Two of the Land Mobile Communications Council’s 16 members – the Enterprise Wireless Alliance (WEA) and the Wireless Infrastructure Association (WIA) are at odds with each other after a year-long effort has failed to identify a viable approach to arrive at a consensus among the Business/Industrial (BI) and Public Safety (PS) frequency advisory committees (FACs) on how best to process 800 MHz Expansion/Guard Band (EB/GB) applications that avoid mutual exclusivity.
Last week, during a meeting with a majority of the certified FACs in attendance, the FCC’s Wireless Telecommunications Bureau (WTB) staff informed the FACs that Commission leadership had rejected the round-robin application approach because it was believed that it would prejudice FACs with a greater number of applications to process and possibly cause customers to move their applications to another FAC.
A previous FAC proposal to retain the services of a third party that would date/time stamp applications failed because of cost concerns from some FACs.
“We do know that the Wireless Infrastructure Association, led by former FCC Commissioner Jonathan Adelstein, is the one FAC that had not confirmed its support for the amended EB/GB MOA,” the EWA said in a statement issued yesterday
“During the WTB meeting, WIA affirmed its position that the current FAC process would work just fine and endorsed the 8th Floor objections to the round robin approach. Perhaps WIA’s position should not have been a surprise even though its most recent message to its fellow FACs gave no hint that it had a fundamental objection to the amended MOA. Had it done so, it is possible that the parties could have come up with an acceptable resolution, as they have frequently over decades during which contentious matters have been resolved through open dialogue and mutual respect,” the statement read.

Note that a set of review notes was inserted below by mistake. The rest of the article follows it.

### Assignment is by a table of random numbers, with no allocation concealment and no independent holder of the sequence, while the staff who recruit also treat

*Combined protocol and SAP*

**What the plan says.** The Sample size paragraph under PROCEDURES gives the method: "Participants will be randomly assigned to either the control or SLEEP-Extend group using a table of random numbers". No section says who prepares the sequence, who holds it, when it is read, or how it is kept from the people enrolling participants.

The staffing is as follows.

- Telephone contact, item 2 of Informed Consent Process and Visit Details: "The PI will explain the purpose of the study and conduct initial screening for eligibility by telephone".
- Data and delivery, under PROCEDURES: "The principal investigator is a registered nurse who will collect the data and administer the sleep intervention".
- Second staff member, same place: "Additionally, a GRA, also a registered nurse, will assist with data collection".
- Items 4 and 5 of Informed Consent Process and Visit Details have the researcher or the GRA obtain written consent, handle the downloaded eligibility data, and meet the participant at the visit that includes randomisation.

EWA President and LMCC board member Mark Crosby stated, “EWA’s leadership is now obligated to step back and revisit its overall advocacy position with respect to the EB/GB landscape. After attempting for a year to develop a workable coordination process, we see little likelihood that further effort would produce a solution acceptable to all FACs given WIA’s position that no solution is needed.”
WIA says it did not advocate any recommendation
“WIA has worked transparently and collaboratively with other frequency advisory committees and the FCC throughout this process to find consensus on the processing of 800 MHz Expansion/Guard Band applications. At no point did WIA nor its leadership advocate any recommendation independently to the FCC regarding the Memorandum of Agreement we have with other FACs. The FCC made its decision on its own. Implications to the contrary are presumptuous, mischaracterize the facts, and are plainly incorrect,” said WIA Public Affairs Manager Amy-Gabrielle Bartolac in a statement provided to Wireless Estimator.
“As a market leader in frequency coordination, WIA will continue to work closely with other FACs and the FCC on establishing a fair process. WIA would support the round robin approach if the FCC adopts it and will support the FCC’s determination on how to proceed. WIA will strive to achieve a successful process and will look forward to this important work,” said Bartolac.
Failure to reach agreement on an alternative approach may result in the FCC adopting processes that the FACs will be obligated to implement, said LMCC media contact Andrea Cumpston
The LMCC includes the 11 public-safety and business/industrial FACs and other LMR interest groups. Four of the FACs focus on public-safety applications, and the other seven coordinators target BI licensees.